|Die Frankfurt-Tipp Bewertung:|
|Genre:||Children's Movie, Adventure, Comedy|
|Laufzeit:||Approx. 96 min.|
|FSK:||From 0 years|
Rico (Anton Petzold) is slightly different from the other kids. Rico is gifted. It just takes a little longer until he understands certain things and gets help from his portable recording device to remember his way to the supermarket or the nearest ice cream parlour. But in his very special way Rico also sees something special in things that other people simply overlook. And so a noodle can be something very exciting. When the search for such a found noodle brings him together with the highly talented Oskar (Juri Winkler), this is the beginning of a very special friendship and a dangerous adventure. Because Oskar will be the latest victim of the mysterious kidnapper, who everyone only calls Mister 2000. And Rico now has to find out all by himself who the mysterious villain is and where he is hiding his new best friend. Whether he will succeed in this without the helpful advice of his mother (Karoline Herfurth) and without Oscar's lightning-fast gift of combination?
The first minutes of the film adaptation of the popular children's and youth novel "Rico, Oscar and the Deep Shadows" do not exactly raise hopes for good. After a lovingly animated opening credits to bridge the gap between the drawings in the book and the film version, a scene follows in which Rico can be seen playing bingo with his mother. Here the viewer gets to know Ellie Wandbeck, the chief bingo drummer, who plays a central role in the second book - and thus also in the already announced second film. This character is embodied by Katharina Thalbach, who is currently felt to be seen or heard in almost every German children's film and despite the different roles always seems to play something similar - always a little wacky, exaggerated and silly, just as children like it. But slowly the cast of a character like Ellie Wandbeck with Katharina Thalbach only seems to be unimaginative, which is why it can be feared that the rest of the film also plays it safe and sticks strictly to the recipe for success of "Hanni & Nanni", "Five Friends" and similar commercially successful, but rather soulless children's films.
Luckily that's not the case. Director Neele Vollmar ("Maria, ihm schmeckt`s nicht") and her scriptwriters captured the spirit of the original very well and enriched it with some very nice ideas of their own. It's not what some marketing experts think children love, but what they think is great. Rather, the target group is quite obviously understood and taken seriously here. Therefore the humor is not kept extremely simple and is not limited to overly foolishly acting adults or farting animals, but can also be a little more inappropriate, weird and politically incorrect. As in the successful book template, the impression is created that the world is really seen through children's eyes.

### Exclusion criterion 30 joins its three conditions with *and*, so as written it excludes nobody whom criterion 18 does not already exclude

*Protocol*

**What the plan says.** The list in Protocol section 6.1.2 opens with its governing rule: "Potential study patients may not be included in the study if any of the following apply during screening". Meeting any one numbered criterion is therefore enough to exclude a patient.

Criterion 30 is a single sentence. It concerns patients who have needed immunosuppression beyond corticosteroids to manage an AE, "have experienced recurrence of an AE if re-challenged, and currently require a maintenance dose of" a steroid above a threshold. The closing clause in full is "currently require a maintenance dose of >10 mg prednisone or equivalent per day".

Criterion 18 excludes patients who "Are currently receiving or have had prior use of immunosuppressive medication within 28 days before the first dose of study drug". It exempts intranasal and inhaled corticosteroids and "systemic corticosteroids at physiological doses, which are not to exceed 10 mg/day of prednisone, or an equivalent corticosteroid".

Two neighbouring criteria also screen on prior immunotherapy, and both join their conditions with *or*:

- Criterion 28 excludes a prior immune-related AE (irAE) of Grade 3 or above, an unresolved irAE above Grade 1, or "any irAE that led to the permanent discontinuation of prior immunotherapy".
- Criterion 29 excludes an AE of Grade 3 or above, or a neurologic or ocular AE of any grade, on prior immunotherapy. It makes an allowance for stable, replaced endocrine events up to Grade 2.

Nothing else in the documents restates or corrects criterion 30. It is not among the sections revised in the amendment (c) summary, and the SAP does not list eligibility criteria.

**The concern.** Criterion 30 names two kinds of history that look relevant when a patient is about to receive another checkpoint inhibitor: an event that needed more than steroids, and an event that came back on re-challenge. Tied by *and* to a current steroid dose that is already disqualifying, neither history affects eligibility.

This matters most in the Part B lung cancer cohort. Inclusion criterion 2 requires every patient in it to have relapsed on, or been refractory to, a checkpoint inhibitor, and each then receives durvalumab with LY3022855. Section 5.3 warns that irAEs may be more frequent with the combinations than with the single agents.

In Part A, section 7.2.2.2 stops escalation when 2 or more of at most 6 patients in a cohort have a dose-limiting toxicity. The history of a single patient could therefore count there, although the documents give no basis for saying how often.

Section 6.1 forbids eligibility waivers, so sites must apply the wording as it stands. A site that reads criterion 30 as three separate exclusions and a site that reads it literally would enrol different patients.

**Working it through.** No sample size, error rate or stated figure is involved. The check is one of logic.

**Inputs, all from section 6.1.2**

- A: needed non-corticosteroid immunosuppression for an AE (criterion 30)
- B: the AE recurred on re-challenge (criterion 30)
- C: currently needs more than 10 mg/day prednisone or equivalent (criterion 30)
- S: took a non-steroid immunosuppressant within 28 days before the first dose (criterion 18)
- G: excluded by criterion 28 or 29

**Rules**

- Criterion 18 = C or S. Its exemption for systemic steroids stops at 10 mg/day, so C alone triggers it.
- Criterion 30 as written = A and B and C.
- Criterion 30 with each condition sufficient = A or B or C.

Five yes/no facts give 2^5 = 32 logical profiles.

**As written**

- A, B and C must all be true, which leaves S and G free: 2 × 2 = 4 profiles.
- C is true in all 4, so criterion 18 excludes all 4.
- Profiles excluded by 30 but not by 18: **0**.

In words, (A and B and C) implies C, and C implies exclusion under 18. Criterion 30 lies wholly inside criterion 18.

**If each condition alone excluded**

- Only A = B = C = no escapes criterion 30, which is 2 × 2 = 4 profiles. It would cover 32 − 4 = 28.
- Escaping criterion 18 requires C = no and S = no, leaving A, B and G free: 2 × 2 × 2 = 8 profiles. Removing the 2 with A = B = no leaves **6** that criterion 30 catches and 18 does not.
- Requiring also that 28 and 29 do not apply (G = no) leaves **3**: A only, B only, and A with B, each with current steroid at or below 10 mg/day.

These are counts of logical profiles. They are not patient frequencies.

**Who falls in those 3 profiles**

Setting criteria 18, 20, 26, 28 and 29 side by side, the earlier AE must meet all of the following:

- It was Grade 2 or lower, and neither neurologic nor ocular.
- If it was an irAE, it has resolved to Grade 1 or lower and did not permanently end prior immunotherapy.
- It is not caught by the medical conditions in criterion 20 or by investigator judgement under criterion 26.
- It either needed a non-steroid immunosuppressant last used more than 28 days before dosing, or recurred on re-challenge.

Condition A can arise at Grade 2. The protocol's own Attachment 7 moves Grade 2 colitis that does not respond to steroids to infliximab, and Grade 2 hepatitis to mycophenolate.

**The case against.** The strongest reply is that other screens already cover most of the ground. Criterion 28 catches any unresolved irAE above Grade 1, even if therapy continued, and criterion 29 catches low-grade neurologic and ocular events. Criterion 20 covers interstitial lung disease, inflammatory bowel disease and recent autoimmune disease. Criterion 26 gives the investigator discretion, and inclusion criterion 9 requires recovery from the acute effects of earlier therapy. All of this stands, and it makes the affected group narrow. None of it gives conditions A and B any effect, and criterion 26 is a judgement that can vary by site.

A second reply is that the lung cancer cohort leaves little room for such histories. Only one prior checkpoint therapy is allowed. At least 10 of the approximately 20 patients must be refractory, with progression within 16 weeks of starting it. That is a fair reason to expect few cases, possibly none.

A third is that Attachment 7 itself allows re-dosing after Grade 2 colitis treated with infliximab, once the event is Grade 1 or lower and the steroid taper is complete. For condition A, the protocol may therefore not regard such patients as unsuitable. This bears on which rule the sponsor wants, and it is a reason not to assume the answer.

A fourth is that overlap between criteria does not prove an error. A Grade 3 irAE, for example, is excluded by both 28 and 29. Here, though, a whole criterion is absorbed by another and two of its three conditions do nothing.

The figures are drawn very lovingly, with both the children and the adults all having rough edges - and this is exactly what makes them look extremely likeable and human. Besides the humor and the pleasantly cliché-free character drawing, the movie also has a lot of tension to offer, which turns the story into an exciting adventure, especially in the second half. Vollmar has succeeded very well in drawing all the residents of the house at Dieffenbachstrasse 93 in such a way that they could theoretically be Mister 2000. But even if you already know the book and its resolution, you don't have to worry that the movie will get boring. Especially the scene in which Rico sets off to search for Oskar at night is very exciting. Even though I haven't been a target group for a few years now, it was clear to me in this scene at the latest that I would have really liked the film as a child.
"Rico, Oskar and the Deep Shadows" is an excellent example of what a good children's film can look like if you don't focus on the simple, obvious laughs and the staging doesn't play it safe every minute. Like the author Andreas Steinhöfel, who has received an award for his books, Neele Vollmar and her team have also put together an amusing and exciting story that really seems to understand children, their view of the world with all its fears and joys. Played brilliantly by the two young leading actors Anton Petzold and Juri Winkler, the whole thing is at the end great film for viewers from 6 - 14 years, but also for all who have stayed young in their hearts. Absolutely worth seeing!
Ein Artikel von Frankfurt-Tipp